Nov 22, 2010 - Project
write-ups are due on Dec 19.
Our increasingly networked world and the upcoming of new technologies,
such as RFID, trusted computing, or electronic voting, raise many
challenges. The goal of this course is to make students aware of these
challenges and to introduce them to current research in computer and
communications security. Students will also learn basic principles in
security and cryptography. The course assumes a basic knowledge of
computers, networks, and distributed systems, but does not assume any
prior knowledge of security or cryptography.
The instructor will give several introductory lectures devoted to basic
security and cryptography. In the following lectures, two students will
present a research paper and lead a short discussion on the paper. The
presentation should be conference-style and take about 25 minutes,
which will leave about 15 minutes for discussion. See the reading list for a list of the discussed
topics. Each presenter should submit his/her slides before the lecture
to the instructor. The plan is to have each student give two presentations.
All students should read one of the two assigned papers prior to a lecture and
a short review for it.
The reviews are due before class
on the day of the presentation of a paper. The (anonymized) reviews
will be accessible by the other students. The presenter of a paper
does not have to submit a review for his/her paper. (He/she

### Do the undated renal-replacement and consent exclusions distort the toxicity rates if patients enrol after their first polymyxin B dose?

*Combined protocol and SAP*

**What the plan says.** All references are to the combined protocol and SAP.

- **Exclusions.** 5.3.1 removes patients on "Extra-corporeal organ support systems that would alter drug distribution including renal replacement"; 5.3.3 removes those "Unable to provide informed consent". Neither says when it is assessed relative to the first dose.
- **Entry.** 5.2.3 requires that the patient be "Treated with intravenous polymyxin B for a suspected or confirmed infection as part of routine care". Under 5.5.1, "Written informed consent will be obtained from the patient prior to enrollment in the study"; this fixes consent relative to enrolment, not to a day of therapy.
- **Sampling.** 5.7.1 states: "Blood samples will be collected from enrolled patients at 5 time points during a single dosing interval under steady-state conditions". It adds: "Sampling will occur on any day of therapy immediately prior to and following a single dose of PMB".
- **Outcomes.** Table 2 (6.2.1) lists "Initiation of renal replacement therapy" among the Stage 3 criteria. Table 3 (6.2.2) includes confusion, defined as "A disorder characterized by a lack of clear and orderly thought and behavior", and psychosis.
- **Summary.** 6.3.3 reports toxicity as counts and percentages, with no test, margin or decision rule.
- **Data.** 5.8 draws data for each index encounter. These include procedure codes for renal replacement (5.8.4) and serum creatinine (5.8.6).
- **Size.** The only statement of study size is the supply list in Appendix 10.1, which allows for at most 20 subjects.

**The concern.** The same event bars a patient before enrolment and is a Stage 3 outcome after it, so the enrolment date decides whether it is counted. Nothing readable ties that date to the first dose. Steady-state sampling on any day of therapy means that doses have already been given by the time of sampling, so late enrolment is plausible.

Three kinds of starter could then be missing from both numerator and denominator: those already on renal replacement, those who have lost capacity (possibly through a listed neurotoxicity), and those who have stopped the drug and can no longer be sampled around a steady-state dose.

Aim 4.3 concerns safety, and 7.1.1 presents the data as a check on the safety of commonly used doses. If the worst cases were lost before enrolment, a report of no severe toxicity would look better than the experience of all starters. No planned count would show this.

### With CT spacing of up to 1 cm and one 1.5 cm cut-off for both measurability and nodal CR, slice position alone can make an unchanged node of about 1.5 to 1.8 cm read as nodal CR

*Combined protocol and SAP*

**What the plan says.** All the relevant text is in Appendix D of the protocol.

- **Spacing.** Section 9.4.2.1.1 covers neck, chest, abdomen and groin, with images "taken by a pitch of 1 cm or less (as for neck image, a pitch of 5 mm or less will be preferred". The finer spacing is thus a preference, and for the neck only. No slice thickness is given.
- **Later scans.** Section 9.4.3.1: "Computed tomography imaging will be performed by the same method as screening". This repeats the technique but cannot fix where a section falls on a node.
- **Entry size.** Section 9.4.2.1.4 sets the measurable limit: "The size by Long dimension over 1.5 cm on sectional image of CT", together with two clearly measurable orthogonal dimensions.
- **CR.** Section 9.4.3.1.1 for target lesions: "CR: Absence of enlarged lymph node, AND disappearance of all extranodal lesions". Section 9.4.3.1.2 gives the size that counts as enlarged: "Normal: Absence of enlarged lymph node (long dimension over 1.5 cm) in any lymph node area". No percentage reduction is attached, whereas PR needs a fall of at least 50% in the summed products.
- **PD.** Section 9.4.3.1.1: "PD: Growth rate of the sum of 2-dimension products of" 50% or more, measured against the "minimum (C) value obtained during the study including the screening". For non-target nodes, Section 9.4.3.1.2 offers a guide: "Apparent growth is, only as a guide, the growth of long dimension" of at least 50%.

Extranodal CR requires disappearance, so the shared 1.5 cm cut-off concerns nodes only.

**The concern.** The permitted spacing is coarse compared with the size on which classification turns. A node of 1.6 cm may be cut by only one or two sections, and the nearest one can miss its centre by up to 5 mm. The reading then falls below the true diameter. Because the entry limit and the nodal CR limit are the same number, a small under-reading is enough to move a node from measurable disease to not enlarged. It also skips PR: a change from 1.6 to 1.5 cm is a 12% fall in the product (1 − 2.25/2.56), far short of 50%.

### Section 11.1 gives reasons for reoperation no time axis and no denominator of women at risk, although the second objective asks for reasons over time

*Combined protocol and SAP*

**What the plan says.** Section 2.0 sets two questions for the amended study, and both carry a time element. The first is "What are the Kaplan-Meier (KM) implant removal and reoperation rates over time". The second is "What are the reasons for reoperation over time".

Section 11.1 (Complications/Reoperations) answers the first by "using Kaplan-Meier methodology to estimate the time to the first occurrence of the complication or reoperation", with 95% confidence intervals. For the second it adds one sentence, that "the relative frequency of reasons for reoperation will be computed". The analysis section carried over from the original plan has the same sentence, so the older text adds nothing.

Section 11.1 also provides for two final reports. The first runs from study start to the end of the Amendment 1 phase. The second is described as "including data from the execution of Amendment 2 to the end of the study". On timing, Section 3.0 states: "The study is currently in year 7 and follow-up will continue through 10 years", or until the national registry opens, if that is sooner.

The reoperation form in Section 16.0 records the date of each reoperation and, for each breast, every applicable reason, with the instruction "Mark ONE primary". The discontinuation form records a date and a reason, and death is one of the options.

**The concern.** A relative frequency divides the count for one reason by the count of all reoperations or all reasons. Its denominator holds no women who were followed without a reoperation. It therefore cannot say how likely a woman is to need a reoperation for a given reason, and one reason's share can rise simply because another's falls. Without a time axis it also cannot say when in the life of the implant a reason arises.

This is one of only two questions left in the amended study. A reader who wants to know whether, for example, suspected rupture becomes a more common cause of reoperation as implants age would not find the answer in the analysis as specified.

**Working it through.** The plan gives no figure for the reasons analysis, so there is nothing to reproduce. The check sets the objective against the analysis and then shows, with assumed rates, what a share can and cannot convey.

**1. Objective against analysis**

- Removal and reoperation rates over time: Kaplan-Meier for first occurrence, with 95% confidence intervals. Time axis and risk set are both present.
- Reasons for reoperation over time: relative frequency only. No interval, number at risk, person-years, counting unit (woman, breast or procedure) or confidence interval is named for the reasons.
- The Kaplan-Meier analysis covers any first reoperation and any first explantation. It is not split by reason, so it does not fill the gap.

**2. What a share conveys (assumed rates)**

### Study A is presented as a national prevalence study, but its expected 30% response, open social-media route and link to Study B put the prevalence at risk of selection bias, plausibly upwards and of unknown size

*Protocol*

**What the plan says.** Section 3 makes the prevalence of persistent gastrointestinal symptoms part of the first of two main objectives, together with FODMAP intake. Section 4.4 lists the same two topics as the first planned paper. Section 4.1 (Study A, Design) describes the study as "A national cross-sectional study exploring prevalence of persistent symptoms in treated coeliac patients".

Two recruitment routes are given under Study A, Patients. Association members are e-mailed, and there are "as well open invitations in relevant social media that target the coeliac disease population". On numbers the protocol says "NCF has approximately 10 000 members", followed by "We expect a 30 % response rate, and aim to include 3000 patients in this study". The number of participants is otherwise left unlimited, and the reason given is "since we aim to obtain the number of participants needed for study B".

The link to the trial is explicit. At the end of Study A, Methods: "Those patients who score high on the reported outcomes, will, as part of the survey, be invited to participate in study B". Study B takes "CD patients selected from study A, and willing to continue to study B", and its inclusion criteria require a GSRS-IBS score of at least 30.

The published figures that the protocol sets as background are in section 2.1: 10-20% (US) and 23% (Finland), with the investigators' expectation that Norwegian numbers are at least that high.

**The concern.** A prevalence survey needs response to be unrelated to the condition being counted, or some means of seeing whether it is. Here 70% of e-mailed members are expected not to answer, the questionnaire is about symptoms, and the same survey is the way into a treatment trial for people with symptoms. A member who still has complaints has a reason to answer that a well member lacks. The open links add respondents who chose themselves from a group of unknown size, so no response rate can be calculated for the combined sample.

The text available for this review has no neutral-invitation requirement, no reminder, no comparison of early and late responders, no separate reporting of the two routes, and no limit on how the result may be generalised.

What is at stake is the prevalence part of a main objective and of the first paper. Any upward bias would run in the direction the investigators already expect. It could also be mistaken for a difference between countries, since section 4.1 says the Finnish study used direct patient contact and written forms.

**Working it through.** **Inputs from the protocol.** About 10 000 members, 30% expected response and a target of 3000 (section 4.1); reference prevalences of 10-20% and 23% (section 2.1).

should still submit a review for the other student's presentation, see below.)
Giving oral presentations is an important skill that grad students
should train during graduate school. Feedback is essential for this
training. Therefore, after every lecture, all students should submit a review for both
presentations. The reviews are due at
5pm the day after a presentation. A presenter will
have access to her/his (anonymized) reviews.
Students will work in groups of two on a project in which
they will undertake novel privacy or security research. Possible ideas for projects will be mentioned
in class. Students will have to submit a proposal, present their work
in class at the end of the term, and write a workshop-quality
report. The report should be formatted using one of the ACM
templates (option 1
for LateX users). The report should not have more than 10 pages,
excluding the bibliography. A PDF of the report should be emailed to
the instructor by Dec 19.
Class participation (including presentation feedback)